The nordic country is preparing to send a team of specialist health personnel and three isolation units developed in Norway for the transport of patients with highly infectious diseases in the DRC.
Some 970 deaths have been confirmed following the Ebola outbreak in DR Congo, began in August last year.
The World Health Organization (WHO) estimates that around 1 500 people may be infected and that the risk of the outbreak spreading to neighbouring countries remains high.
The Norwegian Foreign minister Ine Eriksen Søreide was quoted in the statement as saying that it is worrying that the Ebola outbreak in DR Congo has not been brought under control, particularly in an area affected by conflict, where the security situation is difficult and there is considerable movement of people.
"The government is giving priority to supporting the important work being done under the auspices of the UN. We are therefore providing personnel and equipment from Norway, while continuing to support WHO’s Ebola response activities,’ Søreide said.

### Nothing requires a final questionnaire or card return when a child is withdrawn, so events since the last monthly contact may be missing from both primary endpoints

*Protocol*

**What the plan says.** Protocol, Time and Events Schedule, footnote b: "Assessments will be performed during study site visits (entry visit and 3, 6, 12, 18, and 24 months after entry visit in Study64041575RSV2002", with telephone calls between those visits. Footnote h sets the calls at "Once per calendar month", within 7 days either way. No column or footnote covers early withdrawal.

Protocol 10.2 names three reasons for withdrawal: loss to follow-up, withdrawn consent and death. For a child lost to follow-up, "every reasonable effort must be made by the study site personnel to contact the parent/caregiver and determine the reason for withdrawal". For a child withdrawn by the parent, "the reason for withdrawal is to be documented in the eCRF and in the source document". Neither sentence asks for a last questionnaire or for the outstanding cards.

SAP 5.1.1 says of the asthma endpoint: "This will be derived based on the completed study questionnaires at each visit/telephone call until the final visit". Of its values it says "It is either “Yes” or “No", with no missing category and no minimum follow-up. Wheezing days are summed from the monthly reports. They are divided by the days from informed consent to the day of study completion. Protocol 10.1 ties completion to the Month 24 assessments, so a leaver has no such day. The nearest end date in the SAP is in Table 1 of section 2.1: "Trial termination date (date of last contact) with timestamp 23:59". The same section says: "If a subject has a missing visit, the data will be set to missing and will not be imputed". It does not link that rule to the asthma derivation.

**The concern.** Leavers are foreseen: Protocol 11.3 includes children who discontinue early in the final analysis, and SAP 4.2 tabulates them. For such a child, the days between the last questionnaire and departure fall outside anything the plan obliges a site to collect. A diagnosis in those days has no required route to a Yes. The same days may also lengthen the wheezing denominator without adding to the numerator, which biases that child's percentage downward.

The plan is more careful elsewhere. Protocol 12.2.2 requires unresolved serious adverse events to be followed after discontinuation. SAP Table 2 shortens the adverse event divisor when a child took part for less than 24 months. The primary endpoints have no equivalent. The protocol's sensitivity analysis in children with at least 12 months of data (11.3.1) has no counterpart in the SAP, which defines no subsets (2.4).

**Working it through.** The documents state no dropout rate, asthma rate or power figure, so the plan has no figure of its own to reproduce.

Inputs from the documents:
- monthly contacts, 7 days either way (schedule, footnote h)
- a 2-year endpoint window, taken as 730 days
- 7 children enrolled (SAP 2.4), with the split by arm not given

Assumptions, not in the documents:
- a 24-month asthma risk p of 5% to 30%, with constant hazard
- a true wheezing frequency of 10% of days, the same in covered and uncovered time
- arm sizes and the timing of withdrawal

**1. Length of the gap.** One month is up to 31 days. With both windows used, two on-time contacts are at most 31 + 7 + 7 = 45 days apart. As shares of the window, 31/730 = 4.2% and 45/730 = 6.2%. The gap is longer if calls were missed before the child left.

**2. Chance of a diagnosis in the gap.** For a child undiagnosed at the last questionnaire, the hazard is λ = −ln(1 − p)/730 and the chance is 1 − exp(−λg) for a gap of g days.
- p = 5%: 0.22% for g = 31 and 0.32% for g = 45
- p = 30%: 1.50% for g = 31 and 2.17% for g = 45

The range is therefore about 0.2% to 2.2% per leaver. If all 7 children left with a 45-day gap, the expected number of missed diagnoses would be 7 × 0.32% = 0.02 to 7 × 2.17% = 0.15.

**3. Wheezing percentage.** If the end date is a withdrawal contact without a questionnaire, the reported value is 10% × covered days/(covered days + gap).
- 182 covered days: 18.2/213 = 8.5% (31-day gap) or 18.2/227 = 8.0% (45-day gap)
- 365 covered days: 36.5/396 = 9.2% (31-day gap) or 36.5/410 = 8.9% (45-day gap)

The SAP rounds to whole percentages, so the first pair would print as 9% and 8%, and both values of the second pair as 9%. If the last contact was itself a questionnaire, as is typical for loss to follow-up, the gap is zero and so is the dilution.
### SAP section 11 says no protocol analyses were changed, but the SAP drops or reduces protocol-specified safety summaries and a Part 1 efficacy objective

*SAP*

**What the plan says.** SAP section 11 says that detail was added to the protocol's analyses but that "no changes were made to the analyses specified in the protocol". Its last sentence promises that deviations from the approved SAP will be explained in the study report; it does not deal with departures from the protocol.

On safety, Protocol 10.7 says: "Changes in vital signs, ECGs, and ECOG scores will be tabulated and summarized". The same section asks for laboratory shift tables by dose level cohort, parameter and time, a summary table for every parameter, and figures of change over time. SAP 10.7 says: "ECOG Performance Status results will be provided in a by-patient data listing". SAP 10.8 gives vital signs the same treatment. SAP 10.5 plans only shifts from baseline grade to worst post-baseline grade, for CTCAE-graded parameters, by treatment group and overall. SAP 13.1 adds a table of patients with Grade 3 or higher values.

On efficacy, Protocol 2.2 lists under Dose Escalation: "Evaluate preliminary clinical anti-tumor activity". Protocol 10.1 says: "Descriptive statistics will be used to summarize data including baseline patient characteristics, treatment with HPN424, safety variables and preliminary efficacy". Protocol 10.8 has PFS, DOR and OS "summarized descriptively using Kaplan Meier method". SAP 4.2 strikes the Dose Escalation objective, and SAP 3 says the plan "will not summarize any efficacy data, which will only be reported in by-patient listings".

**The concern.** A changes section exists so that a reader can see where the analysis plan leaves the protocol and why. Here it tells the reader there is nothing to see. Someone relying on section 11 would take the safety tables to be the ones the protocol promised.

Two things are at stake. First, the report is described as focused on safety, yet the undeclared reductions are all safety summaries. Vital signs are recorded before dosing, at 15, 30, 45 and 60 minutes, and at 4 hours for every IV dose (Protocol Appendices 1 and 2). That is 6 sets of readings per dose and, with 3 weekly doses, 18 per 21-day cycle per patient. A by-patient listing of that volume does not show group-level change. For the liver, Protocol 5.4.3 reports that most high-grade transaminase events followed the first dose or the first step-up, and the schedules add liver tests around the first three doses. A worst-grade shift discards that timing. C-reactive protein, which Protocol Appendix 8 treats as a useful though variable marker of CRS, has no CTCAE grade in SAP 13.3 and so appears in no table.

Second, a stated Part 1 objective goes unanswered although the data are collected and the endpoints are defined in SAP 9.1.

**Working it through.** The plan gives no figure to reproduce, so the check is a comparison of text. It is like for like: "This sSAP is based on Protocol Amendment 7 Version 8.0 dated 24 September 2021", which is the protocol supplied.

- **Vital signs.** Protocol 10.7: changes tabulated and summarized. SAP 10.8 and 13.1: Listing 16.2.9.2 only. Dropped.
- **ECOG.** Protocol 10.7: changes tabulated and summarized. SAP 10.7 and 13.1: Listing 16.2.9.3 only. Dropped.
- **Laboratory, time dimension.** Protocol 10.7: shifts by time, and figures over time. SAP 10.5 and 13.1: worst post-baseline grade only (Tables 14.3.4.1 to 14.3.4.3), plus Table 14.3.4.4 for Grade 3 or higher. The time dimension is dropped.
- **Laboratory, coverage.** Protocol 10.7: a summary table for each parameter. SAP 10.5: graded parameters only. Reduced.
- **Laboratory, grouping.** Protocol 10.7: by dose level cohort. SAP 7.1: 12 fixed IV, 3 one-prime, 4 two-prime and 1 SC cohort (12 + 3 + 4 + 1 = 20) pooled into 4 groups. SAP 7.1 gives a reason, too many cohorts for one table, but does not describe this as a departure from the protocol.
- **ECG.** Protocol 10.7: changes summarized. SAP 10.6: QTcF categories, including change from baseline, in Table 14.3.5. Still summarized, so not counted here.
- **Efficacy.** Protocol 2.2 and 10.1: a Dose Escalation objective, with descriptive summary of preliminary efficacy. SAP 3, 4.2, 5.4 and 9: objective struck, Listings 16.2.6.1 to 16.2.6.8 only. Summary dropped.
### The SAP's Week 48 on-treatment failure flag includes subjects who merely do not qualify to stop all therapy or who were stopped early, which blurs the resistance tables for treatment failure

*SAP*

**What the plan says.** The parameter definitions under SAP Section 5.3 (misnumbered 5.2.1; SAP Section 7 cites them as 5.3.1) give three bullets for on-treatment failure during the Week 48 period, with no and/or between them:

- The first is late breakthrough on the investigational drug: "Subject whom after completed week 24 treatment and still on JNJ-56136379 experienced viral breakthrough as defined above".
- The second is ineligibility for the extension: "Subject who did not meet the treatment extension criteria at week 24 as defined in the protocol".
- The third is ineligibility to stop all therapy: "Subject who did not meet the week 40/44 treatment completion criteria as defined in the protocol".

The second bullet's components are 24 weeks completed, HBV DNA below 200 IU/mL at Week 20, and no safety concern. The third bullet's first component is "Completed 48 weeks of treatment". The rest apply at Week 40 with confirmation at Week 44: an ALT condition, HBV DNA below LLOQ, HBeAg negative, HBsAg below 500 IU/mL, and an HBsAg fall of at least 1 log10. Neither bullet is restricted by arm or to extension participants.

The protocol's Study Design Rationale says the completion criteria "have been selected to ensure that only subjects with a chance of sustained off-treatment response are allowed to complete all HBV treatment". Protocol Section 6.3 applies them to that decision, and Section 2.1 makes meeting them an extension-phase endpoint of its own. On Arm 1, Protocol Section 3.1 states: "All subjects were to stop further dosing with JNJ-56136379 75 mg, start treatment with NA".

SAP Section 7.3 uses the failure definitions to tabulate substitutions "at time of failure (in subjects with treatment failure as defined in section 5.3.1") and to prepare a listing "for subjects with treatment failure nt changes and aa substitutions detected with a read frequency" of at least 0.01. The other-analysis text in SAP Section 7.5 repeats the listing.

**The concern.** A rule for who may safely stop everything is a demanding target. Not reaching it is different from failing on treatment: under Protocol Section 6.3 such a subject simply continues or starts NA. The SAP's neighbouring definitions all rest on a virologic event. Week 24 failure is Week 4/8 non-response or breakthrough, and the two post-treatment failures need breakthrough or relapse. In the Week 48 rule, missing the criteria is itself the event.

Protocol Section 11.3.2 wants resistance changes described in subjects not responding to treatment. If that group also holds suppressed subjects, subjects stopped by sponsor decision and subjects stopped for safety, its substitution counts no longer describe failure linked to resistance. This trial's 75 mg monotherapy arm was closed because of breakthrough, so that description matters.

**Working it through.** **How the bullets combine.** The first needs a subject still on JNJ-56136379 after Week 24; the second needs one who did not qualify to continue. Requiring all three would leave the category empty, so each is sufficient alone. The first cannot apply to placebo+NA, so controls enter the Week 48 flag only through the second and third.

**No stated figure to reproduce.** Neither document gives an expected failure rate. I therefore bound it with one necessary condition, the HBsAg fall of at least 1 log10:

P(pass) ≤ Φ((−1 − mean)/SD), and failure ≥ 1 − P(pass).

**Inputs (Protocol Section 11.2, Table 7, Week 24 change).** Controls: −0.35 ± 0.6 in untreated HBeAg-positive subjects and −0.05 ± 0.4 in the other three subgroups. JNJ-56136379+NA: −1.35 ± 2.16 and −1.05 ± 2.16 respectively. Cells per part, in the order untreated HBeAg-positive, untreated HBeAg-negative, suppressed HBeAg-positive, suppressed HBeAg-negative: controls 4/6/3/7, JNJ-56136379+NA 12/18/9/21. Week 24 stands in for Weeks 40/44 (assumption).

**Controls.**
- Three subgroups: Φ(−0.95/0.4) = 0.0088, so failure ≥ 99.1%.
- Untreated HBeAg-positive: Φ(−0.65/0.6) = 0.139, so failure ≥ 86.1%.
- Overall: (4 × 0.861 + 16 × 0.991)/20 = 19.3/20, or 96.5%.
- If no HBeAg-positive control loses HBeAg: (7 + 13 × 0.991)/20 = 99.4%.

The current Ebola outbreak is taking place in a politically unstable area where the security situation is volatile, the Norwegian statement said.
Norway’s efforts are being carried out in cooperation with the EU and WHO.
Extensive vaccination efforts are underway.
So far, around 100 000 people have been vaccinated against Ebola in DR Congo.
Norway has supported the development of the vaccine that is currently being used in DR Congo through the Research Council of Norway’s Programme for Global Health and Vaccination Research (GLOBVAC).
Through the global vaccine alliance Gavi, Norway has also provided funding for the establishment of vaccine stores that have made it possible to make use of the vaccine.
In addition, the new global vaccine partnership CEPI, which receives funding from Norway, is supporting the development and licensing of further Ebola vaccines.
In 2018, Norway provided NOK 28.5 million to the international Ebola response in DR Congo.